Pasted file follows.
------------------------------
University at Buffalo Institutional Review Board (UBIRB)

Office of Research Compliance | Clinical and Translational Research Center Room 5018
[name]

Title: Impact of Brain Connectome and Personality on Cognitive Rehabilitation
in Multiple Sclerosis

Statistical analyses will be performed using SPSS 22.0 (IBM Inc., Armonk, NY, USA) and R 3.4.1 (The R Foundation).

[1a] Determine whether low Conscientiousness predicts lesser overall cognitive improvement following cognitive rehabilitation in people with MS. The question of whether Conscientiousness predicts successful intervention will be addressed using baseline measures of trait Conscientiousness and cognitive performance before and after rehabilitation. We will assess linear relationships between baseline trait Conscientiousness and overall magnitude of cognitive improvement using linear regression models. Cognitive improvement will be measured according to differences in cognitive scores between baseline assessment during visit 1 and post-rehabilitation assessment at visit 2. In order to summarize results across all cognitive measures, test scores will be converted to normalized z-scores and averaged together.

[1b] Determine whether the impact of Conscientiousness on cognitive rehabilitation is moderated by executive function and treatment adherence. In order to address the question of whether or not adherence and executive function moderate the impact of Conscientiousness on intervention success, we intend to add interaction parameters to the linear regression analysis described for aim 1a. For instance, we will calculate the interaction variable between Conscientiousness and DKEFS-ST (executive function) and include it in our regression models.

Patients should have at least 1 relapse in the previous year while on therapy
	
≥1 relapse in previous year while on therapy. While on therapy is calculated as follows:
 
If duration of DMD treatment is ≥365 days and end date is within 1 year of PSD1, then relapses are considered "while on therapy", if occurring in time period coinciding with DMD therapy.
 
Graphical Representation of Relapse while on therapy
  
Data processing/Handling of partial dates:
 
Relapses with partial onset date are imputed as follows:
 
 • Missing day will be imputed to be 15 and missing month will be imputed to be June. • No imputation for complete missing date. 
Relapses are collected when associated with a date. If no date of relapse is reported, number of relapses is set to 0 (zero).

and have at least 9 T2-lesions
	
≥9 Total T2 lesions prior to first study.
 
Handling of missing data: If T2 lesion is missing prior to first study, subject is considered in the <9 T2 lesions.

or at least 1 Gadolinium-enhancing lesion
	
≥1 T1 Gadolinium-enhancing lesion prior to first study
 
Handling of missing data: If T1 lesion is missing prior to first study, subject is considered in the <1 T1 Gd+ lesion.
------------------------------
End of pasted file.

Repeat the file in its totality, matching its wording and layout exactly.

University at Buffalo Institutional Review Board (UBIRB)

Office of Research Compliance | Clinical and Translational Research Center Room 5018
[name]

Title: Impact of Brain Connectome and Personality on Cognitive Rehabilitation
in Multiple Sclerosis

Statistical analyses will be performed using SPSS 22.0 (IBM Inc., Armonk, NY, USA) and R 3.4.1 (The R Foundation).

[1a] Determine whether low Conscientiousness predicts lesser overall cognitive improvement following cognitive rehabilitation in people with MS. The question of whether Conscientiousness predicts successful intervention will be addressed using baseline measures of trait Conscientiousness and cognitive performance before and after rehabilitation. We will assess linear relationships between baseline trait Conscientiousness and overall magnitude of cognitive improvement using linear regression models. Cognitive improvement will be measured according to differences in cognitive scores between baseline assessment during visit 1 and post-rehabilitation assessment at visit 2. In order to summarize results across all cognitive measures, test scores will be converted to normalized z-scores and averaged together.

[1b] Determine whether the impact of Conscientiousness on cognitive rehabilitation is moderated by executive function and treatment adherence. In order to address the question of whether or not adherence and executive function moderate the impact of Conscientiousness on intervention success, we intend to add interaction parameters to the linear regression analysis described for aim 1a. For instance, we will calculate the interaction variable between Conscientiousness and DKEFS-ST (executive function) and include it in our regression models.

Patients should have at least 1 relapse in the previous year while on therapy
	
≥1 relapse in previous year while on therapy. While on therapy is calculated as follows:
 
If duration of DMD treatment is ≥365 days and end date is within 1 year of PSD1, then relapses are considered "while on therapy", if occurring in time period coinciding with DMD therapy.
 
Graphical Representation of Relapse while on therapy
  
Data processing/Handling of partial dates:
 
Relapses with partial onset date are imputed as follows:
 
 • Missing day will be imputed to be 15 and missing month will be imputed to be June. • No imputation for complete missing date. 
Relapses are collected when associated with a date. If no date of relapse is reported, number of relapses is set to 0 (zero).

and have at least 9 T2-lesions
	
≥9 Total T2 lesions prior to first study.
 
Handling of missing data: If T2 lesion is missing prior to first study, subject is considered in the <9 T2 lesions.

or at least 1 Gadolinium-enhancing lesion
	
≥1 T1 Gadolinium-enhancing lesion prior to first study
 
Handling of missing data: If T1 lesion is missing prior to first study, subject is considered in the <1 T1 Gd+ lesion.